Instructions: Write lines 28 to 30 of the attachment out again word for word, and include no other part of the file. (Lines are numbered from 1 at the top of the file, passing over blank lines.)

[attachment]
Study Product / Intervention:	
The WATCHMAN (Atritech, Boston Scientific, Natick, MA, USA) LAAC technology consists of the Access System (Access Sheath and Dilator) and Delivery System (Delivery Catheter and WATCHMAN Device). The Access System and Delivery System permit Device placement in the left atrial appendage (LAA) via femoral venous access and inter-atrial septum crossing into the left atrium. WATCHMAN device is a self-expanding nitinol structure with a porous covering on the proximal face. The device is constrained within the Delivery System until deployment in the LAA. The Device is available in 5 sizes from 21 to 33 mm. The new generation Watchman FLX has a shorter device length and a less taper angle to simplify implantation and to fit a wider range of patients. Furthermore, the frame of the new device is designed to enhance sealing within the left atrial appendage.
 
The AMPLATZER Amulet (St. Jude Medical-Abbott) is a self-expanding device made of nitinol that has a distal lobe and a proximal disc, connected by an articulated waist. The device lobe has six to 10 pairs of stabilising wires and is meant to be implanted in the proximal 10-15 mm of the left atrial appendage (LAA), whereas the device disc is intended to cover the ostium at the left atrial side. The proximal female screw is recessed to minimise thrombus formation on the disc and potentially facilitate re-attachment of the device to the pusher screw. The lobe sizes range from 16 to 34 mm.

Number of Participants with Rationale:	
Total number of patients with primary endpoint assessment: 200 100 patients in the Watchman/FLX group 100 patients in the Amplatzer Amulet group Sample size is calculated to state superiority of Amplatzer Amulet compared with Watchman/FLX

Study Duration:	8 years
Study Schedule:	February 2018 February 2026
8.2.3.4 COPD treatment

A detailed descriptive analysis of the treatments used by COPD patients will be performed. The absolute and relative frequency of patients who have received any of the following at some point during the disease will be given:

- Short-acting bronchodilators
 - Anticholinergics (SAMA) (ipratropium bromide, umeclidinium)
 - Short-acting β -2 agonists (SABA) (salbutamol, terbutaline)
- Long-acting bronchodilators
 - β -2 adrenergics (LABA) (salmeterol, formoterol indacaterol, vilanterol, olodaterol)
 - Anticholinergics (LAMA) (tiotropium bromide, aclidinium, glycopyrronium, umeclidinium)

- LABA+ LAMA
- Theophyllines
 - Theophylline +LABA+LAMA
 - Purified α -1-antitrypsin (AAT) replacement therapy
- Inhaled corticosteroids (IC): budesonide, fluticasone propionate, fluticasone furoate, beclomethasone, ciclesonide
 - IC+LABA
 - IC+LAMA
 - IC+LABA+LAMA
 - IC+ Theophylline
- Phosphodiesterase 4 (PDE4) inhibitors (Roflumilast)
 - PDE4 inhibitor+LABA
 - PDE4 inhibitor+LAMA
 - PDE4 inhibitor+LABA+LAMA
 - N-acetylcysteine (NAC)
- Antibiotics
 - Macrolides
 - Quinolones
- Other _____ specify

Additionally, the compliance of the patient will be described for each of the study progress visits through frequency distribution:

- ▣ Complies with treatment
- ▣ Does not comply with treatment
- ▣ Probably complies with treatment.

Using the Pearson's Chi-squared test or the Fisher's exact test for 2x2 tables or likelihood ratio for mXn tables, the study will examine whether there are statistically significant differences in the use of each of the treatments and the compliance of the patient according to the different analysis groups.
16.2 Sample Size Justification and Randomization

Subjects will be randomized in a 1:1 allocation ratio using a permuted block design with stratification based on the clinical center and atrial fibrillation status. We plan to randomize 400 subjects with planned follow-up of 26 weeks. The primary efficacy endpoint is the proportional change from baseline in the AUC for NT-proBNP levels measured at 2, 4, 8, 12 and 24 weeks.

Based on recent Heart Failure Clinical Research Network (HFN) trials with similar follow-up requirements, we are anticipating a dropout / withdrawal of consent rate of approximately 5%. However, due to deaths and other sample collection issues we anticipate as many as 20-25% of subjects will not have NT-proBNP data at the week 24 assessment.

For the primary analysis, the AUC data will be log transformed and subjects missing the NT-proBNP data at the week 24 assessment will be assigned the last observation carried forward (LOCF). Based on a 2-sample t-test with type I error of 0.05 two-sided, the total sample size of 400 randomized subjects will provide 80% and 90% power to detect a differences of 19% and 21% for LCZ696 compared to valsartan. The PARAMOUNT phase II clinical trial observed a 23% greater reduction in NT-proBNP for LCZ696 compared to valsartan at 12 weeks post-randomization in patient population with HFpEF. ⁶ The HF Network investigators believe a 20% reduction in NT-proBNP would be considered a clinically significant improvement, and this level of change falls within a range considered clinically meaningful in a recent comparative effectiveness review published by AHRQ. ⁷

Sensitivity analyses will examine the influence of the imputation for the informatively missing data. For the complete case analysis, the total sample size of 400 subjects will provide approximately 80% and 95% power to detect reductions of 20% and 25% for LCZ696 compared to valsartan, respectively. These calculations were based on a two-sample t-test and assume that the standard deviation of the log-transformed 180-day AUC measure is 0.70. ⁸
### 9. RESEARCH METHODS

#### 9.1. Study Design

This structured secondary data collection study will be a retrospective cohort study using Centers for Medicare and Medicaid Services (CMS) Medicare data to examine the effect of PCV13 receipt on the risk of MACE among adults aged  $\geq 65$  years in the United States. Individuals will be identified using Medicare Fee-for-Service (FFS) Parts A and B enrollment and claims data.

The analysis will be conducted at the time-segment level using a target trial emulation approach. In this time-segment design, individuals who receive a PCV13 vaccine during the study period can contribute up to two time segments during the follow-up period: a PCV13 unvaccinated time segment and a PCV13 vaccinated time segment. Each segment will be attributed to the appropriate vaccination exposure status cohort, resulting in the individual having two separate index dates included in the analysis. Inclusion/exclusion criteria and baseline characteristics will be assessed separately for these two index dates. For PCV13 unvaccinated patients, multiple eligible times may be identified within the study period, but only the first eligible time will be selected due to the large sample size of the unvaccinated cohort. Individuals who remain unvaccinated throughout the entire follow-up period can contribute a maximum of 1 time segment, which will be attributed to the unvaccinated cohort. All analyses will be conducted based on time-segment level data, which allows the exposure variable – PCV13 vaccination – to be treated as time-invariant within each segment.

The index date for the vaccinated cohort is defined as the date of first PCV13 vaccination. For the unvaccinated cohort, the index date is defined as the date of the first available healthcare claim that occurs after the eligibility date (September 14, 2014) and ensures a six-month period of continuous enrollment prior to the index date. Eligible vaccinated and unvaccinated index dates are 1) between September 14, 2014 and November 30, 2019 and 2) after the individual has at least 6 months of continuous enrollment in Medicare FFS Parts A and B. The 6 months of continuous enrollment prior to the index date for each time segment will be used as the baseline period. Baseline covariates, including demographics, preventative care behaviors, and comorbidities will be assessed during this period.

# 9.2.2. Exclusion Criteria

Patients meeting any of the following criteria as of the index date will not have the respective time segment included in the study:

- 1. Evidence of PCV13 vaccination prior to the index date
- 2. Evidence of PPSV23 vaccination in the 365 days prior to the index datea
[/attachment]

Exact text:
 - PDE4 inhibitor+LABA+LAMA
 - N-acetylcysteine (NAC)
- Antibiotics